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ABSTRACT: Background: Impairment in instrumental activities of daily living (IADL) starts as individuals with amnestic mild cognitive impairment (MCI) transition to Alzheimer's disease (AD) dementia. However, most IADL scales have not shown IADL alterations in clinically normal (CN) elderly. The objective of this study was to determine which of the IADL-related Everyday Cognition (ECog) scale items are most sensitive for detection of early functional changes. Methods: We assessed 290 CN and 495 MCI participants from the Alzheimer's Disease Neuroimaging Initiative. We performed logistic regression analyses predicting the probability of CN vs. MCI diagnosis using only the 17 participant-based and 17 informant-based ECog items related to IADL. We then performed Cox regression analyses to predict progression from CN to MCI. All analyses were adjusted for demographic characteristics. Results: We found that worse performance on "remembering a few shopping items" (participant and informant-based p<0.0001), "remembering appointments" (participant and informant-based p<0.0001), "developing a schedule in advance of anticipated events" (participant-based p=0.007), "balancing checkbook" (participant-based p=0.02), and "keeping mail and papers organized" (informant-based p=0.002) best discriminated MCI from CN. We found that worse performance on "keeping mail and papers organized" (participant-based Hazard Ratio (HR)=2.27, p=0.07) marginally predicted greater hazard of progressing from CN to MCI. Conclusions: Our results indicate that a few simple questions targeting early functional changes, addressed either to the individual or informant, can effectively distinguish between CN elderly and individuals with MCI. Additionally, one of the above questions related to organization suggested which CN individuals are likely to progress to MCI.Current Alzheimer Research 10/2014; 11(9). DOI:10.2174/1567205011666141001120903 · 3.80 Impact Factor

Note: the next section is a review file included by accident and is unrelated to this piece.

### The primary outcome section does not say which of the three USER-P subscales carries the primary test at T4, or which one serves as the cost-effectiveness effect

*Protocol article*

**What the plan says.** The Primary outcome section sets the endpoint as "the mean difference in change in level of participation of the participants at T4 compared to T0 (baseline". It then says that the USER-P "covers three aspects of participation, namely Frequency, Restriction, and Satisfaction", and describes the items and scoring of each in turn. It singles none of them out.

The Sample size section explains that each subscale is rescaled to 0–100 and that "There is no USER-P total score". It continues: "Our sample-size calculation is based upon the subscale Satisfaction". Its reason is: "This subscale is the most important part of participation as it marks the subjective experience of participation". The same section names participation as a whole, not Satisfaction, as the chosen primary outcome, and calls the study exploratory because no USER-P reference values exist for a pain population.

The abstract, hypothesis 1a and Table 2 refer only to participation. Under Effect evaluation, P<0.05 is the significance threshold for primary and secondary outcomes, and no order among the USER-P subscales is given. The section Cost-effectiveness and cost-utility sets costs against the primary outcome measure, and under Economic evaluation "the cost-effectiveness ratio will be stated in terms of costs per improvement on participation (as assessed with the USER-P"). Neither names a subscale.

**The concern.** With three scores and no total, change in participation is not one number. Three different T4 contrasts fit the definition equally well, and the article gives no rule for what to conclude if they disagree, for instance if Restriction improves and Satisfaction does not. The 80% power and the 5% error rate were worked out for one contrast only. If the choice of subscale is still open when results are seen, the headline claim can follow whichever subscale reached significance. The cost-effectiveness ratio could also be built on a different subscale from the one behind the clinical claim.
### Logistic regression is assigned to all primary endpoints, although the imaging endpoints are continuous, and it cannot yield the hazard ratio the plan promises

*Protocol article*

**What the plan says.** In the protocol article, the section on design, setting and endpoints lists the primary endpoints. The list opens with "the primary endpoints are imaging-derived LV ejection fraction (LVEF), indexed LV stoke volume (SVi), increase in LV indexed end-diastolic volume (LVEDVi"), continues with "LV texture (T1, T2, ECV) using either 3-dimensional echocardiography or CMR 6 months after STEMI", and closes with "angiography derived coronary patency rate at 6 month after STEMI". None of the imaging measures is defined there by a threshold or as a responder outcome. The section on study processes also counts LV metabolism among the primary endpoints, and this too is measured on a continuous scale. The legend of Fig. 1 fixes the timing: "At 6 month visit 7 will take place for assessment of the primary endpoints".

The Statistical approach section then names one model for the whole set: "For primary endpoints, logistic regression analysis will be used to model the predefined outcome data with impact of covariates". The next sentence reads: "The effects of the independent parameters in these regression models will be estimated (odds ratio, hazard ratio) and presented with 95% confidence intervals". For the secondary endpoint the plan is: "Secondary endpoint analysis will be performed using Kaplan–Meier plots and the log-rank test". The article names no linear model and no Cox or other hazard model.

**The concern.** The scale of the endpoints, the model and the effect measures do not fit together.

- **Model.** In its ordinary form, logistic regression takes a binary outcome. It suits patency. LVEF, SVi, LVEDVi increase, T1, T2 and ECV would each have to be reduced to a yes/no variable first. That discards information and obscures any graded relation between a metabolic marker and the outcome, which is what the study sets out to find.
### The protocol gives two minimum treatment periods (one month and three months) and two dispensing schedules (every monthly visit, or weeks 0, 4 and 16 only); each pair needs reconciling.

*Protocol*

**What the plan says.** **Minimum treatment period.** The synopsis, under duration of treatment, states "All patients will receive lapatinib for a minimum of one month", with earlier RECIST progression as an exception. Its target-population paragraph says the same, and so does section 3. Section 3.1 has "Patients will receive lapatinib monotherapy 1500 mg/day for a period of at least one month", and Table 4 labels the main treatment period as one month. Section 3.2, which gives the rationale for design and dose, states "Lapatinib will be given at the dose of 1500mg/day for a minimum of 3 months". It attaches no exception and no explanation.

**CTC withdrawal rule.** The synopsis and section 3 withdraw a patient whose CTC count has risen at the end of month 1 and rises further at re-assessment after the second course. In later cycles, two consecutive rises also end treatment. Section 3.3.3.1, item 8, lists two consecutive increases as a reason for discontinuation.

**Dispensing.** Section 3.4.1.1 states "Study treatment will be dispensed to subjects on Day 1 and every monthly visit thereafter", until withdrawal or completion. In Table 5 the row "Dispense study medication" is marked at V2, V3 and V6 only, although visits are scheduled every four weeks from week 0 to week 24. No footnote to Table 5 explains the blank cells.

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ABSTRACT: To determine whether the addition of data derived from magnetic resonance imaging (MRI) of the brain to a model incorporating conventional risk variables improves prediction of dementia over 10 years of follow-up. Population based cohort study of individuals aged ≥65. The Dijon magnetic resonance imaging study cohort from the Three-City Study, France. 1721 people without dementia who underwent an MRI scan at baseline and with known dementia status over 10 years' follow-up. Incident dementia (all cause and Alzheimer's disease). During 10 years of follow-up, there were 119 confirmed cases of dementia, 84 of which were Alzheimer's disease. The conventional risk model incorporated age, sex, education, cognition, physical function, lifestyle (smoking, alcohol use), health (cardiovascular disease, diabetes, systolic blood pressure), and the apolipoprotein genotype (C statistic for discrimination performance was 0.77, 95% confidence interval 0.71 to 0.82). No significant differences were observed in the discrimination performance of the conventional risk model compared with models incorporating data from MRI including white matter lesion volume (C statistic 0.77, 95% confidence interval 0.72 to 0.82; P=0.48 for difference of C statistics), brain volume (0.77, 0.72 to 0.82; P=0.60), hippocampal volume (0.79, 0.74 to 0.84; P=0.07), or all three variables combined (0.79, 0.75 to 0.84; P=0.05). Inclusion of hippocampal volume or all three MRI variables combined in the conventional model did, however, lead to significant improvement in reclassification measured by using the integrated discrimination improvement index (P=0.03 and P=0.04) and showed increased net benefit in decision curve analysis. Similar results were observed when the outcome was restricted to Alzheimer's disease. Data from MRI do not significantly improve discrimination performance in prediction of all cause dementia beyond a model incorporating demographic, cognitive, health, lifestyle, physical function, and genetic data. There were, however, statistical improvements in reclassification, prognostic separation, and some evidence of clinical utility. © Stephan et al 2015.BMJ (online) 06/2015; 350:h2863. DOI:10.1136/bmj.h2863 · 16.38 Impact Factor